June 28, 2019 - It’s 8 p.m., and a worried mother visits a health clinic with her sick child. A nurse and medical assistant ask her questions and try to reassure her while they check the child.
But all ends well, because when the simulation is over, the child turns back into a high-tech mannequin, and participating nursing students and medical assistant trainees are able to relax and discuss how the scenario went with the “mother,” another nursing student.
The mutually beneficial learning exercise is a part of a five-year collaboration among the nursing program at the School of Nursing & Health Studies; Mary’s Center, a community health clinic that provides education, health care, and social services; and Briya Public Charter School, a Mary’s Center partner that administers the medical assistant program.
Since 2014, approximately 120 medical assistant and more than 180 Georgetown nursing students have participated, according to Diane Davis (NHS’78, G’18), DNP, RN, the Georgetown faculty leader on the collaboration. A special aspect of the collaboration is that Mary’s Center’s founder, Maria Gomez (NHS’77), and chief nursing officer, Dara Koppelman (G’18), are Georgetown alumnae.
“We hit on something that was effective for both groups,” says Davis, who first learned about Mary’s Center and Briya’s establishment of the medical assistant program while she was on a pediatric rotation with her students. Davis suggested they use the NHS O’Neill Family Foundation Clinical Simulation Center, a realistic clinical setting with high-fidelity mannequins in St. Mary’s Hall, to help the medical assistant trainees learn.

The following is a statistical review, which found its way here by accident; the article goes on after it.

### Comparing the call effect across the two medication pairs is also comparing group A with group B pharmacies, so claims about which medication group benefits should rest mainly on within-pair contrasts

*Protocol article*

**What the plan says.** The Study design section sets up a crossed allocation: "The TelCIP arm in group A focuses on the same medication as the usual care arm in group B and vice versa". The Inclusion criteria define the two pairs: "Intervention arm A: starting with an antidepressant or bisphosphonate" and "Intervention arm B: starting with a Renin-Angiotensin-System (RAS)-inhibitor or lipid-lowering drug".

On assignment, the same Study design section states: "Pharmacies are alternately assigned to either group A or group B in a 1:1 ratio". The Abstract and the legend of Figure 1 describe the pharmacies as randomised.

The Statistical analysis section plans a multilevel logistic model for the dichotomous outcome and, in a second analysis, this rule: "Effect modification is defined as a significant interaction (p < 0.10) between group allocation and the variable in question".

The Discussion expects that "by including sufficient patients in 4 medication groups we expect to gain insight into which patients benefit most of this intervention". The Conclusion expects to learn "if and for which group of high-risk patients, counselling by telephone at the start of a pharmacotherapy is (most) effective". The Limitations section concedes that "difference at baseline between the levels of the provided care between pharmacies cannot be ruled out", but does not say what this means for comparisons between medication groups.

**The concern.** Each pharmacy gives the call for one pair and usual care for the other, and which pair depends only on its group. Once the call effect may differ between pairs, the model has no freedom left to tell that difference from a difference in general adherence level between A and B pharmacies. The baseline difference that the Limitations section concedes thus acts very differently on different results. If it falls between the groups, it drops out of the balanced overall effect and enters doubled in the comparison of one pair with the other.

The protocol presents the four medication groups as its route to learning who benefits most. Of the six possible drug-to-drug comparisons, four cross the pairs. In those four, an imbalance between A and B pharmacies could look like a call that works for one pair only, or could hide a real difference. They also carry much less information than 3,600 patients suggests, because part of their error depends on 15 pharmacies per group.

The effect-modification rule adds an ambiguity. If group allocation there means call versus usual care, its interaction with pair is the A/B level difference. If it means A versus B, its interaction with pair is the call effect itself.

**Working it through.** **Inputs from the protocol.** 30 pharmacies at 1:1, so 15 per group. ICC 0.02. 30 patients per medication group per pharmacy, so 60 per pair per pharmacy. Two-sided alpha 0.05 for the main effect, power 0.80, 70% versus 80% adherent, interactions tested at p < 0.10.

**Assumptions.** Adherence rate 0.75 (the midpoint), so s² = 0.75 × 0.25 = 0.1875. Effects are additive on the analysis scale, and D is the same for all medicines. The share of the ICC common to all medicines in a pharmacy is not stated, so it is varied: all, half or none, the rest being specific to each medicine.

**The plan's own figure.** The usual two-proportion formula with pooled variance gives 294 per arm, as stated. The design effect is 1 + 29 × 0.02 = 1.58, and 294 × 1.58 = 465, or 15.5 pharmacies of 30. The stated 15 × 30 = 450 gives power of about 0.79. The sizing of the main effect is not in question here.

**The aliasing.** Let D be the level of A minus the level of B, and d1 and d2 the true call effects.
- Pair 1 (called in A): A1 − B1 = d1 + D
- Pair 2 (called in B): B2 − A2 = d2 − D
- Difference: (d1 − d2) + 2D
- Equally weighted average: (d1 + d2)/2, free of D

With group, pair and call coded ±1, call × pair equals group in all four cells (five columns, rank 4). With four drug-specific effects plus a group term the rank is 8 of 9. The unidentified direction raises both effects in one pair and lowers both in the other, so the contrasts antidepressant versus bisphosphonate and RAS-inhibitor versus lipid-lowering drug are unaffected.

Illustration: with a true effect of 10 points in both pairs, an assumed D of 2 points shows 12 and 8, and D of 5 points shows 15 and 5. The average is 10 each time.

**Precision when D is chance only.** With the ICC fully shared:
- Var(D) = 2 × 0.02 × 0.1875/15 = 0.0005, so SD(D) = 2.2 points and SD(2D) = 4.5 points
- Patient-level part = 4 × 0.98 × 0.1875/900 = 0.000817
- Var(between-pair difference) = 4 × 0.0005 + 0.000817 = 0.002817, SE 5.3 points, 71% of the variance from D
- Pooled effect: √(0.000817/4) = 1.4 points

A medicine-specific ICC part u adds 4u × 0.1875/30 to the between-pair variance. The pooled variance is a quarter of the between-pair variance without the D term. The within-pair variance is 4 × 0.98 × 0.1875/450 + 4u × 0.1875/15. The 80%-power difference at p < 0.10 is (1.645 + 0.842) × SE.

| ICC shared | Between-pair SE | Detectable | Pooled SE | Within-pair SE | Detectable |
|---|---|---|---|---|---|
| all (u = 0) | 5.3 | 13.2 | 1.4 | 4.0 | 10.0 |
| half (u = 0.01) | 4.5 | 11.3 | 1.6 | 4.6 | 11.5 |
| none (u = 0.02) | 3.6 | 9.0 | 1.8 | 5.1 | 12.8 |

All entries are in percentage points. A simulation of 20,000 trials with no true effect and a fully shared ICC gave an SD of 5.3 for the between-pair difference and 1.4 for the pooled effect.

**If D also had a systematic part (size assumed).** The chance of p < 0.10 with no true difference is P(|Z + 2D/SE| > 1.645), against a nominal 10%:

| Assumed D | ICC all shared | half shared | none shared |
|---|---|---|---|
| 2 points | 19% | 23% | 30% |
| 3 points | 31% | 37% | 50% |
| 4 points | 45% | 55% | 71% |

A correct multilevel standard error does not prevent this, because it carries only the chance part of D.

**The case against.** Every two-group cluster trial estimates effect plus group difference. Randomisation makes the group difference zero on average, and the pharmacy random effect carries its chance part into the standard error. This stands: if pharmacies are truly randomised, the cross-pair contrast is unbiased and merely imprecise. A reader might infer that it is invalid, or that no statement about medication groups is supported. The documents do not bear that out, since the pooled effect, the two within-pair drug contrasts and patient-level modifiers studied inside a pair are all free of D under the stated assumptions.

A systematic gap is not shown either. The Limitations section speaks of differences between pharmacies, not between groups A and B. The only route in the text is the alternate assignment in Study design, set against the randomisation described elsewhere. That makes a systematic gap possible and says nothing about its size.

The teams have continued holding the simulations three times a year ever since to practice communications skills, do basic assessments, and learn practical skills such as giving injections and drawing blood.
Together, the teams wrote realistic scenarios – such as the worried mother with sick child and a violent patient who needs to be calmed – that help the medical assistants practice communication skills.
Learning From Each Other
While the medical assistant students are technically the ones being educated, “the Georgetown students learn so much from individuals with diverse experiences and backgrounds different than their own,” Davis says.
The nursing students tend to be in their 20s and are able to attend a university; the medical assistant trainees are typically between age 18 and 55, recent immigrants (many from South America), and have not yet had the opportunity to attend college, she says.
A Community Focus
The simulation clinic also gives the nursing students a better sense of what community nursing is like. “Nursing education has traditionally been focused on educating nurses to work in hospitals – we need to move more toward educating them to work in the community as well,” Davis says.
After each clinic, the organizers ask both the nursing students and medical assistant trainees to reflect on the experience. One year, Davis formalized the process, and she and several collaborators analyzed the results, which they published in a 2018 paper in Clinical Simulation in Nursing.
They found the participants reported the experience gave them confidence in communicating with team-members, helped them gain empathy for patients, and develop different perspectives, and helped them learn about nurses’ and medical assistants’ roles in a community health care setting.
“Medical assistants are very much part of the team that a nurse would work with in a community setting. It’s such an important relationship,” Davis says.
-Kathleen O’Neil, GUMC Communications